Is there less love for one’s family that time of year? Is December so taxing (ironically, since it’s for so many considered a month of celebration) that we can’t put a bow on something, sing a little and take at least part of a day eat a cake in someone’s honor?
I get that folks spend more money this time of year, and things are often busier as we plan and prepare for guests or travel.
But why should that matter? It’s just a day (or in my case as a kid, part of a day) when your family and friends recognize that you exist (at minimum) and hopefully, celebrate that existence, both for you and for them because they’re glad you’re in their lives (assuming, of course, you’re not a complete a**hole, which changes everything).
A birthday is a birthday, regardless of when it falls. No more, no less.
This brings me back to my mom. (Please understand I’m not intentionally excluding my dad from all this, but to be honest, he had little to no involvement in planning, preparing or shopping for birthdays, though I believe he always liked the cake, and I will say, with great respect to the others in my family, he had the best singing voice as well).
For whatever reason, my mom never gave me cause to feel cheated for being born so close to the hustle and subsequent bustle of the holidays. I, like my siblings before me, got the same treatment and level of recognition as anyone, born at any time, in any year. And for that, as well as for so many other things which would take me hours to list, I’m grateful to her.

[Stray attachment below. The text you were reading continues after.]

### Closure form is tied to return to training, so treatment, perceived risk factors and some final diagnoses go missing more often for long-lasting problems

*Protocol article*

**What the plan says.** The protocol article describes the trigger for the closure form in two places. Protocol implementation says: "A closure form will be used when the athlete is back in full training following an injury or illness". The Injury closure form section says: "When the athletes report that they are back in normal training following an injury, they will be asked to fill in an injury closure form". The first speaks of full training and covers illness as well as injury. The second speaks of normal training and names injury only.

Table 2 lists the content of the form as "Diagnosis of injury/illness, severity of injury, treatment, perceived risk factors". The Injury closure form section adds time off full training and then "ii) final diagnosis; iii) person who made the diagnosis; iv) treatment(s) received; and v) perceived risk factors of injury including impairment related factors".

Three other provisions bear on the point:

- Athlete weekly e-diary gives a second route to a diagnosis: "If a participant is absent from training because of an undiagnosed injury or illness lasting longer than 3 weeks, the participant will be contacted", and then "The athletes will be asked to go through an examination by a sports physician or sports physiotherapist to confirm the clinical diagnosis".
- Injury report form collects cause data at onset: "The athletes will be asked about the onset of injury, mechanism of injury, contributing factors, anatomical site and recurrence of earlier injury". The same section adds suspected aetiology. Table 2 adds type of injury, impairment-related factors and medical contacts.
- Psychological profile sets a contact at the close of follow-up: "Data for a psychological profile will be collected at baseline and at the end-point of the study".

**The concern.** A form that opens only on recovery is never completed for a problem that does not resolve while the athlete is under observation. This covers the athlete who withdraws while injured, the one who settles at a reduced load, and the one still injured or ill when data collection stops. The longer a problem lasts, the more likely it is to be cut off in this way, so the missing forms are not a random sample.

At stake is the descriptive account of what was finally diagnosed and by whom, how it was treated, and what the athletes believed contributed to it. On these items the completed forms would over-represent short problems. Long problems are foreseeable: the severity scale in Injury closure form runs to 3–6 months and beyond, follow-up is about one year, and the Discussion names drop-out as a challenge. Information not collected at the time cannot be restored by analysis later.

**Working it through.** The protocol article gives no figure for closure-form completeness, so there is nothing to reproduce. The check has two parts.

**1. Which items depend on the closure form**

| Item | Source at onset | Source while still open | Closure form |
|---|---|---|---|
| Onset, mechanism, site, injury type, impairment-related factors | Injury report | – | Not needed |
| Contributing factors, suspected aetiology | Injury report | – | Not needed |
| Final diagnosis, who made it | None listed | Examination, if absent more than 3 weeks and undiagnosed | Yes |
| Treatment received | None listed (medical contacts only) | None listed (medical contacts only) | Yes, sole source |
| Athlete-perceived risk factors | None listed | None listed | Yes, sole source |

Now, there is a group of folks (and I have family members and friends who fall into this category) who are exceptions. It’s those whose birthdays fall on a major holiday. I will say that while they get a built-in party every year, which you’d think would be a good thing, it’s not an exclusive fete, and birthdays often take a back seat. For those people, I’m sympathetic. (Face it, it can’t be easy to share a birthday with one’s Lord and Savior or compete with the anniversary of our country’s independence.)
So, what’s the point? Well, I’m not sure. All I know is that in recent years, I’ve heard a lot of grumbling from people who have birthdays this time of year, and I felt the need to address it. If you’re one of those folks, know this: in my humble opinion, there shouldn’t be any dilution of your birthday, or at least there shouldn’t have to be, and the people who plan, prepare and “throw” your birthday celebrations should know that.
You deserve all the rights and privileges afforded to anyone else who celebrates a birthday throughout the year, and I’ll stand up for you and advocate for your time in the spotlight.
Thing is, I can’t say I know how you feel because I never felt that way. And that, again, is thanks to my mom, someone who was – and remains – a person who thinks of others before herself, understands what’s important, never blows things out of proportion and always finds a way, even when times have been difficult: whether it’s February, June, August or December.
In other words, thanks Mom.
© 2021 David R. Haznaw